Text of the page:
An SSRS report usually includes a header and footer to display some general information about the report owners, users and reports. The header section may contain company name, report name, report date, and report parameters; the footer section may contain report execution time, paging, and data source [14]. A good practice is to create a template for report developers so that all reports have the same look and feel by using the template. For completeness, we follow Sections 2.7 and 4 in tip [15] to add a header, footer, and logo into this report. The report on the canvas should look like Figure 64.

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Figure 64 The Report Layout

3 – Implement Interactive Sorting in SSRS Reports

By default, the bar chart sorts categorical labels in alphabetic order. Viewers may want to sort bars by the sales amount. They may also want to sort the table interactively. SSRS provides a feature that viewers can change the order of rows and columns in tables and matrices [16].  To interactively sort the table and chart, we add two interactive sort buttons to the column headers, "Sales Territory" and "YTD Sales," and we apply the sorting to the dataset used by these two data regions. Therefore, when clicking on the sort buttons to sort the table, we also sort the chart. We use the following steps to implement interactive sorting in SSRS reports:

(1), Double-click the chart to bring up the "Chart Data" dialog. Right-click on the "Sales Territory" group, as shown in Figure 65, to open the context menu.

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Figure 65 Access Category Group Properties

(2), Select the menu item "Category Group Properties…" to open the dialog and switch to the "Sorting" tab, as shown in Figure 66. We should delete any sorting settings. Select the "Sort by" textbox and click on the "Delete" button to delete the sort. Click on the "OK" button to accept the change.

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Figure 66 Category Group Properties Dialog

(3), Right-click on the "Sales Territory" column header. A context menu should look like Figure 67.

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Figure 67 Access Sales Territory Text Box Properties

(4), Select the menu item "Text Box Properties…" to open the corresponding dialog and switch to the "Interactive Sorting" tab. We change the properties in this tab based on Figure 68. Click on the "OK" button to accept the changes.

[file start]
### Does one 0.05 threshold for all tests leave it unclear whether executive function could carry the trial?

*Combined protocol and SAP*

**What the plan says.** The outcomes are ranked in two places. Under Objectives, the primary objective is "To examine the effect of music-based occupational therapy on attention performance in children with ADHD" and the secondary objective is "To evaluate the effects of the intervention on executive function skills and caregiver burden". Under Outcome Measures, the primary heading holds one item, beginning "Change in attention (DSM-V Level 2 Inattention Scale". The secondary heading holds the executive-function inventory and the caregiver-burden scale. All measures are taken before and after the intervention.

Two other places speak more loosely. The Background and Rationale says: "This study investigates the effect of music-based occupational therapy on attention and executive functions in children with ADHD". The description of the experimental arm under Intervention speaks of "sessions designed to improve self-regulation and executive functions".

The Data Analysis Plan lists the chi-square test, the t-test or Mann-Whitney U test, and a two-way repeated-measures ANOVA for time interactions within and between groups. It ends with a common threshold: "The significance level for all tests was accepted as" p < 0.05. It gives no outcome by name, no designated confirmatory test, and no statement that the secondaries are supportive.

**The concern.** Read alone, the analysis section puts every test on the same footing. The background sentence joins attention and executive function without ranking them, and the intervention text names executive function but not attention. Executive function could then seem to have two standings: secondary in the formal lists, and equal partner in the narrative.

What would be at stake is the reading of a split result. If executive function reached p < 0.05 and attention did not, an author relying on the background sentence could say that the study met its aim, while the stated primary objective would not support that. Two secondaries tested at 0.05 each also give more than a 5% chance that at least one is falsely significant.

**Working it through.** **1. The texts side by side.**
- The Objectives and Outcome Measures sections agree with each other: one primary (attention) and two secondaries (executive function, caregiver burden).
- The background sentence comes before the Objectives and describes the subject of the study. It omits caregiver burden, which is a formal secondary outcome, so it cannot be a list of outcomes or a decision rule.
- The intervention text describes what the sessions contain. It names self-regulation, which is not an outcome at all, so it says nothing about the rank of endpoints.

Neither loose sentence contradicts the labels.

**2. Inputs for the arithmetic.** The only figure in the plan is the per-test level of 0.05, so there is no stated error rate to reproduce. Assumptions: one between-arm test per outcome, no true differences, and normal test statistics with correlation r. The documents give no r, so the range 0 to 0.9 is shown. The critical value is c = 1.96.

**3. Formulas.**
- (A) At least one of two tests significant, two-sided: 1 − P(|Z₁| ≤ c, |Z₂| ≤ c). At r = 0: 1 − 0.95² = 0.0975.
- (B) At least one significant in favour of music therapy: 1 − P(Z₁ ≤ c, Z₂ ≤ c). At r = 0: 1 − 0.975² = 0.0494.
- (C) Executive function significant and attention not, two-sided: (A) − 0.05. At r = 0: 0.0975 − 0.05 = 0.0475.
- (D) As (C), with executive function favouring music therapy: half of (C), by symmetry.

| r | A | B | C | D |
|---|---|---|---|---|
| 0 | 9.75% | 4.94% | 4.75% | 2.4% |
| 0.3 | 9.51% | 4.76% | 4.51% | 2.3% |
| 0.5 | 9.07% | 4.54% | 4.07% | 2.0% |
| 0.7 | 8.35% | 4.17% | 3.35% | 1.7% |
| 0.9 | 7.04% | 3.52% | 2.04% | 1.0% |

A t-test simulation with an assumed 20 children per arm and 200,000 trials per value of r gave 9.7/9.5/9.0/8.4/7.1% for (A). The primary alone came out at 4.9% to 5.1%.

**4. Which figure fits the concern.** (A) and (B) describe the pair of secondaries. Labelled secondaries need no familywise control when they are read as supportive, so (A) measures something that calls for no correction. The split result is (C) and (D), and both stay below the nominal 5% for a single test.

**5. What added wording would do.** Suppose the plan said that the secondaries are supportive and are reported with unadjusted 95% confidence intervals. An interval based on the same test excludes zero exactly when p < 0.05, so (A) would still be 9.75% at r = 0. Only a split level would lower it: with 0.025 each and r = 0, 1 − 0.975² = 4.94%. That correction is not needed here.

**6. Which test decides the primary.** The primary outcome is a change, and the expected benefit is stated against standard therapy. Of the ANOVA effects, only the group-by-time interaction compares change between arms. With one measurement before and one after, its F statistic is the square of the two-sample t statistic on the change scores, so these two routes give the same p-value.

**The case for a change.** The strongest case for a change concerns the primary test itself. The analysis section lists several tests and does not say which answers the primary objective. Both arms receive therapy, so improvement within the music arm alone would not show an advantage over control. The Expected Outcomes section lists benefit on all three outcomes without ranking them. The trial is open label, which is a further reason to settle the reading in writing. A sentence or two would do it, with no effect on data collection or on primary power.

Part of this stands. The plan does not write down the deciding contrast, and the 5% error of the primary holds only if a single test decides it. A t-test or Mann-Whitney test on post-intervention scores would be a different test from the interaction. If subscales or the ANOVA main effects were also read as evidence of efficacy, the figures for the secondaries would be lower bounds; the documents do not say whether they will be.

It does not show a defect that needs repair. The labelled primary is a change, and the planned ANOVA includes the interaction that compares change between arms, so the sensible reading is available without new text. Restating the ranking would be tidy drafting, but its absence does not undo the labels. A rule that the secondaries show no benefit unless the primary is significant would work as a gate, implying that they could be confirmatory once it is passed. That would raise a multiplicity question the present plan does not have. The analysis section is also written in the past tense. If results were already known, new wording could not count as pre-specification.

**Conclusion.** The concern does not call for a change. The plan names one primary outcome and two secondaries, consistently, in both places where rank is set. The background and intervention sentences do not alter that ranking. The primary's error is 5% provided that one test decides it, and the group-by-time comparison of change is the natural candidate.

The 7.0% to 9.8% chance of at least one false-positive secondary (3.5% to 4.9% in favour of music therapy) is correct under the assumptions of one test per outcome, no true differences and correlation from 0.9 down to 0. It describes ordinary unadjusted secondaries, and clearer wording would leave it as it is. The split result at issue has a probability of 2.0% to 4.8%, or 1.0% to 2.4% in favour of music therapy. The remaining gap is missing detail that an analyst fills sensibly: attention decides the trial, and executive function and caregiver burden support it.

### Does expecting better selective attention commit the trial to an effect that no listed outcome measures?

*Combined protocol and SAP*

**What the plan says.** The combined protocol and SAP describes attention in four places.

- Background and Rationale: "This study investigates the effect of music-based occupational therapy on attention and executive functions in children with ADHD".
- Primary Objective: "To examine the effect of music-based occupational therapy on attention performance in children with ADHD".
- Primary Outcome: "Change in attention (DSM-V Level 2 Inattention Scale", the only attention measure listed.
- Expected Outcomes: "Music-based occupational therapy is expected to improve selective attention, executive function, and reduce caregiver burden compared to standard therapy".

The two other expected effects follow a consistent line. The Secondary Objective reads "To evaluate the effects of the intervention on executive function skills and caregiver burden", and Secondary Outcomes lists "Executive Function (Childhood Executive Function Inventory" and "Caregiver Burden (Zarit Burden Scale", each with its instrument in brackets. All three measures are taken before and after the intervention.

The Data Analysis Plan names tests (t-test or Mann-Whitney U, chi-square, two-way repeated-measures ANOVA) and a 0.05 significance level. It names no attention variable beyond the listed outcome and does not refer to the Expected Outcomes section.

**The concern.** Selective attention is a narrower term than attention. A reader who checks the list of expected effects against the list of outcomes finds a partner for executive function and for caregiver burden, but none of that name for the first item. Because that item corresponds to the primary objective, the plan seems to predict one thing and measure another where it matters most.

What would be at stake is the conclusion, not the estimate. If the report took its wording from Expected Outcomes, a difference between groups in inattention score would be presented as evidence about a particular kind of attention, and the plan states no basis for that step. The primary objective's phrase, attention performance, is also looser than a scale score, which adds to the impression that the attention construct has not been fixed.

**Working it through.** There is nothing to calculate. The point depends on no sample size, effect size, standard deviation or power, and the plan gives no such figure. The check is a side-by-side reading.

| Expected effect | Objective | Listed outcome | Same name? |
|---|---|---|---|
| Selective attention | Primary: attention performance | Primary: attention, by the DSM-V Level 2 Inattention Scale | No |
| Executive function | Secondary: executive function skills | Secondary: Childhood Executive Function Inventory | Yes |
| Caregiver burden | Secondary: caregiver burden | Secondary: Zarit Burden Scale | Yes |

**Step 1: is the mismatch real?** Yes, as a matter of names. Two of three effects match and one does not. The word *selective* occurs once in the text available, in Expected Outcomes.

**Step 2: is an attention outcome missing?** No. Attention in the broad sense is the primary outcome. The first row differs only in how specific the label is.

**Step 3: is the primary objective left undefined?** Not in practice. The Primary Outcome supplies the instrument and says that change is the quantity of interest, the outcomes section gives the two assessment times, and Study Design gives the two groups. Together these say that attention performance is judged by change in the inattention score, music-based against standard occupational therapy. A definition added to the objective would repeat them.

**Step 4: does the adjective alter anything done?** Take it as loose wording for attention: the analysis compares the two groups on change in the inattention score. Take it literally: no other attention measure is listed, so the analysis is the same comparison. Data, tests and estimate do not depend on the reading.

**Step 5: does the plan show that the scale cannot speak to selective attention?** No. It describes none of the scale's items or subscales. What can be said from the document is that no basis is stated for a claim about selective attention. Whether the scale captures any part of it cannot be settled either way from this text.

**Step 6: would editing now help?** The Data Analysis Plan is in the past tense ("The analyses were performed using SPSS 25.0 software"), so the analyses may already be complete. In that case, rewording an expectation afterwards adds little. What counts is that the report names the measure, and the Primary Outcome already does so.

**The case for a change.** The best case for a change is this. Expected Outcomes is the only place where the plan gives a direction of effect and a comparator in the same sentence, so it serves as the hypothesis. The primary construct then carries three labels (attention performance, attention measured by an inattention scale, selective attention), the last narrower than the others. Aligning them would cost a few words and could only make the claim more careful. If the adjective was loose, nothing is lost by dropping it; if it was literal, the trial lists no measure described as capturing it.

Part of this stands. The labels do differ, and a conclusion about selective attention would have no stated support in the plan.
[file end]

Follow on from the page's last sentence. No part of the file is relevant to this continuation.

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Figure 68 Enable Interactive Sorting on the Sales Territory Column

(5), We repeat steps 3 and 4 to bring up the properties dialog of the column header "YTD Sales." We switch to the "Interactive Sorting tab" and set properties based on Figure 69. Click on the "OK" button to accept the setting.

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Figure 69 Enable Interactive Sorting on Sales

(6), We can quickly test the interactive sort buttons by previewing the report in the report designer. Figure 71 shows the data in the default order. The two columns support interactive sorting and we can observe the arrow icons beside the column headers.

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Figure 70 Sort the Table and Chart by Sales Territory

When first time clicking on an interactive button, we sort the data in ascending order. Next, we click on the button to sort data in descending order, as shown in Figure 71. Then, we can toggle between ascending and descending order for rows in the table and for bars in the chart.

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Figure 71 Sort the Table and Chart by YTD Sales

We tested the interactive sort buttons by previewing the report in the report designer. To ensure this solution can work in a production environment, we deployed the report to a report server. Section 4.4 in the article [15] describes how to deploy reports to a report server using Visual Studio 2019 and access them through the web portal. Figures 1 and 2 demonstrate the interactive sorting function when we view the report through the web portal.

Summary

We can use charts to present knowledge contained in data. Appropriate charts in reports allow viewers to discover insights drawn from data without intensive study. Since there are various chart types, selecting appropriate charts is becoming a crucial task in designing reports. The chart chooser diagram can provide a systematic approach to select charts.